It goes to figure that when you’re playing a game to reimagine governance, the topic of using game elements in government is going to come up. What surprised me is the range of different ways game mechanics can be applied to governance.
Currently, interacting with government services involves voting once a year, writing letters (and rarely getting any response), or demonstrating in the street. Game-style interfaces give instant feedback on whether your actions are effective, and they provide ways to network and coordinate with peers and you get reputation or ranking systems. Imagine if government had that!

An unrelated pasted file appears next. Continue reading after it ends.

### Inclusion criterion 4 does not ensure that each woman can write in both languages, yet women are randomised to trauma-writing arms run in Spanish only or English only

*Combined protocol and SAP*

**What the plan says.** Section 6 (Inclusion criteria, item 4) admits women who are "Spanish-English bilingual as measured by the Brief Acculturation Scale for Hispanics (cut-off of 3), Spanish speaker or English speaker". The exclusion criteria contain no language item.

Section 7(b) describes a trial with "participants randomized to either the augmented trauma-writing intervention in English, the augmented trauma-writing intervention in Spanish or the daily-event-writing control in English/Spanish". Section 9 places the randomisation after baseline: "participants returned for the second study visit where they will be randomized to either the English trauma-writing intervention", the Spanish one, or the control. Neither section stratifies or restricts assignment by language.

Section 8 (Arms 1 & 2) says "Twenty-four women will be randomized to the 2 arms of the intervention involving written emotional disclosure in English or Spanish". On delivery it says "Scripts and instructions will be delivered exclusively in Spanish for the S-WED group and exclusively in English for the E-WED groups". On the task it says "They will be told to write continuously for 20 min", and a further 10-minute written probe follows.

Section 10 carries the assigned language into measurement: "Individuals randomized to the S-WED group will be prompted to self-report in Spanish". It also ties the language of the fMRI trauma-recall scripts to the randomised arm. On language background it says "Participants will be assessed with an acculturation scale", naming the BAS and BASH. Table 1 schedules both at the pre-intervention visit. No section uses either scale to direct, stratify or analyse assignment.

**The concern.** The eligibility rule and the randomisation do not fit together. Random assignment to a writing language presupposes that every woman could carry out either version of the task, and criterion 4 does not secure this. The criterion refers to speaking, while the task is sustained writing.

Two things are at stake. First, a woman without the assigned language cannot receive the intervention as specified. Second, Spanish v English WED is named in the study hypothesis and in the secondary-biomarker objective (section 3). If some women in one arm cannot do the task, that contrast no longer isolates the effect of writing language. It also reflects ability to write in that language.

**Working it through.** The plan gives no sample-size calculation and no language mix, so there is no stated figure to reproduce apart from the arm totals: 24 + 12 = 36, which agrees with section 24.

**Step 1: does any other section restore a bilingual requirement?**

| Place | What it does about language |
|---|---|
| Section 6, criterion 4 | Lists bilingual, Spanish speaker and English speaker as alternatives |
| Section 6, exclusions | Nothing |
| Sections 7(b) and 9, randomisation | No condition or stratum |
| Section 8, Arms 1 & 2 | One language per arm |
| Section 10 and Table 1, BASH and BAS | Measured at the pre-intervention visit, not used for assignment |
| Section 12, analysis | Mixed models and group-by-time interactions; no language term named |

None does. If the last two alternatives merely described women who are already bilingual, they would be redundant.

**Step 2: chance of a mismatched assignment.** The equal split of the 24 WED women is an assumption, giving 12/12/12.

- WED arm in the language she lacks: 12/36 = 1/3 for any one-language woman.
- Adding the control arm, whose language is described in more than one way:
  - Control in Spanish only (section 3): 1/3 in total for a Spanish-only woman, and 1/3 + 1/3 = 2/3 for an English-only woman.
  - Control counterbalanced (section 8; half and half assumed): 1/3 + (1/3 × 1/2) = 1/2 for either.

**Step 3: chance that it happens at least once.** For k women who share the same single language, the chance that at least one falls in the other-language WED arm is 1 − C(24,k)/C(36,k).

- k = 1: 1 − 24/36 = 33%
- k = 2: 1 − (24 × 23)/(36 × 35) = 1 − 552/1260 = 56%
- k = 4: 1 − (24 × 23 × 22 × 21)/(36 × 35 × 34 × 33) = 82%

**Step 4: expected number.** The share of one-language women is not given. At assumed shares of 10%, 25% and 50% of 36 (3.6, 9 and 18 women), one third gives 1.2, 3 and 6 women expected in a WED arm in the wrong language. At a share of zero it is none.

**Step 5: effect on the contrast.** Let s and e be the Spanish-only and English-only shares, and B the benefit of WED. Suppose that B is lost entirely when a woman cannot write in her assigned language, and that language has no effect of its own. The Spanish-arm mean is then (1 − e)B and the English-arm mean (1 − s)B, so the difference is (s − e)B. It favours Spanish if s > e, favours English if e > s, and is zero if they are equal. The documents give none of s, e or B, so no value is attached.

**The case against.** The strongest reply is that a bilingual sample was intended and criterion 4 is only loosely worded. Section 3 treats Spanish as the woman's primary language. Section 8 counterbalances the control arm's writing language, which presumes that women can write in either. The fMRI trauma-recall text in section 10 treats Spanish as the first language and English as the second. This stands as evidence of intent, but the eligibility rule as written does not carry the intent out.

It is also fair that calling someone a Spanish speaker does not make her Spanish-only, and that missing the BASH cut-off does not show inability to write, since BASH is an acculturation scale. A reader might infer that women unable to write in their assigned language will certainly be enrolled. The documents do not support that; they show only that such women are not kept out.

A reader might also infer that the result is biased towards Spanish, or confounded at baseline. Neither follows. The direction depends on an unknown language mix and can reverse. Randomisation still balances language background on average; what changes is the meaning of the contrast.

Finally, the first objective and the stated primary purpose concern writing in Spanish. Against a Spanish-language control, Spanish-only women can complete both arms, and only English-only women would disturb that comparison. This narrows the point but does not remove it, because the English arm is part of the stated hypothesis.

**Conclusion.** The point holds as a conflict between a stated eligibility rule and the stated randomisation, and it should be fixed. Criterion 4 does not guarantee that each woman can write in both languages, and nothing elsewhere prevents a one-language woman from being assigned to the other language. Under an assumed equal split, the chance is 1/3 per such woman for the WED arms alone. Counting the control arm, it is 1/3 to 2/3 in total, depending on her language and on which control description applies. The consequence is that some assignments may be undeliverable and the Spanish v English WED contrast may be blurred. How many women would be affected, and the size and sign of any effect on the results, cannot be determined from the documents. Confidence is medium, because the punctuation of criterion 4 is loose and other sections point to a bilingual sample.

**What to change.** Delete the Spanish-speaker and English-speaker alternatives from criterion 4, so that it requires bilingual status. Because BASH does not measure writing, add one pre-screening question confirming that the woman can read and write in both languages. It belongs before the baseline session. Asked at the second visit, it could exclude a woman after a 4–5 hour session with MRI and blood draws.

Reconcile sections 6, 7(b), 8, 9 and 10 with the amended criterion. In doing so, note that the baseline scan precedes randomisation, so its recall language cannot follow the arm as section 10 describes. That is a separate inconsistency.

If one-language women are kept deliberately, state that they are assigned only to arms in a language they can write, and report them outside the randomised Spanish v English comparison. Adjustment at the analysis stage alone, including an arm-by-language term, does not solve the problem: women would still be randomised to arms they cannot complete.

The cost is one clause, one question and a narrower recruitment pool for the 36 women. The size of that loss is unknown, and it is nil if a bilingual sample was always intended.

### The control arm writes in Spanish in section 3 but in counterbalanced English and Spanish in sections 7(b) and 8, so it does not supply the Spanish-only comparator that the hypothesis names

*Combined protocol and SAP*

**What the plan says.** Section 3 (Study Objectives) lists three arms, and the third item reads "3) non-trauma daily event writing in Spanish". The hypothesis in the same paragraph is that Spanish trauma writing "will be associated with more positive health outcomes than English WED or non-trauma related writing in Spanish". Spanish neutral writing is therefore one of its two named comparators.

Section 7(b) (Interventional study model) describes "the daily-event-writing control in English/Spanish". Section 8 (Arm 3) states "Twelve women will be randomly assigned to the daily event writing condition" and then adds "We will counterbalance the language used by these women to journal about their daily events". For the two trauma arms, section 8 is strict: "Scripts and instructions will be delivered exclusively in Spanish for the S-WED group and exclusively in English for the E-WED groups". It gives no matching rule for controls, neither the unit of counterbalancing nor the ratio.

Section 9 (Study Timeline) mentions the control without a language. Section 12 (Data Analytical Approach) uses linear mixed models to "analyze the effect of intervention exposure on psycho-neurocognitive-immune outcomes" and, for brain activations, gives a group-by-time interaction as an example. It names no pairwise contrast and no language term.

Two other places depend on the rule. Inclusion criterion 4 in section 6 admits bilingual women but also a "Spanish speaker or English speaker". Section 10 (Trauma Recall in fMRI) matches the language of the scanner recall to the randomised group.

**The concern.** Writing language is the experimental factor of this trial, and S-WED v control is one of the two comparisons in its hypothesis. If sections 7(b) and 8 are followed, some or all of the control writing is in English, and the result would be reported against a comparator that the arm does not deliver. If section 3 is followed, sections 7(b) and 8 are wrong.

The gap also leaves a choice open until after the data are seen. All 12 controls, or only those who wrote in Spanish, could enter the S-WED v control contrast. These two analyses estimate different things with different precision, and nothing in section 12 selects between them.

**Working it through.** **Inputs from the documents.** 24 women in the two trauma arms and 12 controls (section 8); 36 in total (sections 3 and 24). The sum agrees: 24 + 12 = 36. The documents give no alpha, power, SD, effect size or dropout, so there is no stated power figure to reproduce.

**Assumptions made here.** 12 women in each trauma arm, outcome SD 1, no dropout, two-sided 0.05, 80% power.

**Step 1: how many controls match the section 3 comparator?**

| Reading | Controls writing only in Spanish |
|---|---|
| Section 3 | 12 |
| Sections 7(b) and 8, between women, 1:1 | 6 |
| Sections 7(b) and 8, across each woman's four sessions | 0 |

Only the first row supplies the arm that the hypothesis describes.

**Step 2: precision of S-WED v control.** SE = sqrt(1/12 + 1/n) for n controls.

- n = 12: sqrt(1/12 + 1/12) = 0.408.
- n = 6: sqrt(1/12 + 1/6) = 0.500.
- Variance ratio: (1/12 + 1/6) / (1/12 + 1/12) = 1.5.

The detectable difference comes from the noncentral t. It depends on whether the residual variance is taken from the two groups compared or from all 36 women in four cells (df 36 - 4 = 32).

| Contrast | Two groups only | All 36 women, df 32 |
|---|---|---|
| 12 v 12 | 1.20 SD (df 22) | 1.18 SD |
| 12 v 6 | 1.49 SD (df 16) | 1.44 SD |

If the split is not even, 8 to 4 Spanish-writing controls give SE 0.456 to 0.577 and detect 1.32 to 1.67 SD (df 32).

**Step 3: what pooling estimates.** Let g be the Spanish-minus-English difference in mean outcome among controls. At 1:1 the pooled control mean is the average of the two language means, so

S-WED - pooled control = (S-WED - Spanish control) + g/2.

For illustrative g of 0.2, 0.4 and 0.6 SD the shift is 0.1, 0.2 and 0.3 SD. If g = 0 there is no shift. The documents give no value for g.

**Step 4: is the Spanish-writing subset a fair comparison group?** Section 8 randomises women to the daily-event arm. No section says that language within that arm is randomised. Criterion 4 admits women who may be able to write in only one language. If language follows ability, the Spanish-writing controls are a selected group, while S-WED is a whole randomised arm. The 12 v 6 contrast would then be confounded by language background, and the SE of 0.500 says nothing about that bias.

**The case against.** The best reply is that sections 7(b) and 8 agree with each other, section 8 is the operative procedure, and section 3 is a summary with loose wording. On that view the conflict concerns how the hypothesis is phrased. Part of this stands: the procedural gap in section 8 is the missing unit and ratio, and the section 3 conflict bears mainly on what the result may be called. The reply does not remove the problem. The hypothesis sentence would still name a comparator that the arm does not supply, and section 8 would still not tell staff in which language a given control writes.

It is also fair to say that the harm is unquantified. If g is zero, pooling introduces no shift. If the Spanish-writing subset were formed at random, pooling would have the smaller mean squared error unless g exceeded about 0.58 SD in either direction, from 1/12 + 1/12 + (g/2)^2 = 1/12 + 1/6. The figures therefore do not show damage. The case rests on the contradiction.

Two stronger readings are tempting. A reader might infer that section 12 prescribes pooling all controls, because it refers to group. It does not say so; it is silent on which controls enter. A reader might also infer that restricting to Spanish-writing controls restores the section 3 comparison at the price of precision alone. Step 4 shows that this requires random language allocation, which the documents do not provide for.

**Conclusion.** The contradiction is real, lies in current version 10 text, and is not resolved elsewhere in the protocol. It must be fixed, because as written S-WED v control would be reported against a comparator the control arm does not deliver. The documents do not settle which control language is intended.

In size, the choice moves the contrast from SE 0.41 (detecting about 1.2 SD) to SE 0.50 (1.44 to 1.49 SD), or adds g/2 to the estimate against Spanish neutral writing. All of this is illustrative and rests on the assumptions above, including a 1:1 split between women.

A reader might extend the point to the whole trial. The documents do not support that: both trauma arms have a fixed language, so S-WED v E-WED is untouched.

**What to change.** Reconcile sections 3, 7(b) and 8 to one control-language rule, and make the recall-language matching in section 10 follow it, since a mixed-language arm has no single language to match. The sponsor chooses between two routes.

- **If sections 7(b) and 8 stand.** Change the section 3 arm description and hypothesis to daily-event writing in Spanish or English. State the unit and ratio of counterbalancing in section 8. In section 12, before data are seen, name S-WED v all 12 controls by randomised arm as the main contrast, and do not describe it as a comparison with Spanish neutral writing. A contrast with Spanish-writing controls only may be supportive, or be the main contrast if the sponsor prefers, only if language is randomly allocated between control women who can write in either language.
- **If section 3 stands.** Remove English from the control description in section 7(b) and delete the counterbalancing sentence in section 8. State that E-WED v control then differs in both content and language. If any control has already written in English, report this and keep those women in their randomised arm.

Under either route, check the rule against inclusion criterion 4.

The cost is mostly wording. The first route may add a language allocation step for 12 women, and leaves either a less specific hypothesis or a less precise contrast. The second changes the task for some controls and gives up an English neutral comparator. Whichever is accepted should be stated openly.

If a reputation system was put in place, it could provide incentive for people to become more involved.
There is also a theoretical side to gaming governance. Gaming platforms allow individuals or entire communities to experience different systems or models of governance. This lets people take action on serious issues without serious risk of failure. If a solution to a problem is found, then everyone might have the opportunity to experience the solution virtually.
While the technology might not be fully realized yet, we have a sufficient level to start experimenting with game mechanics in governance.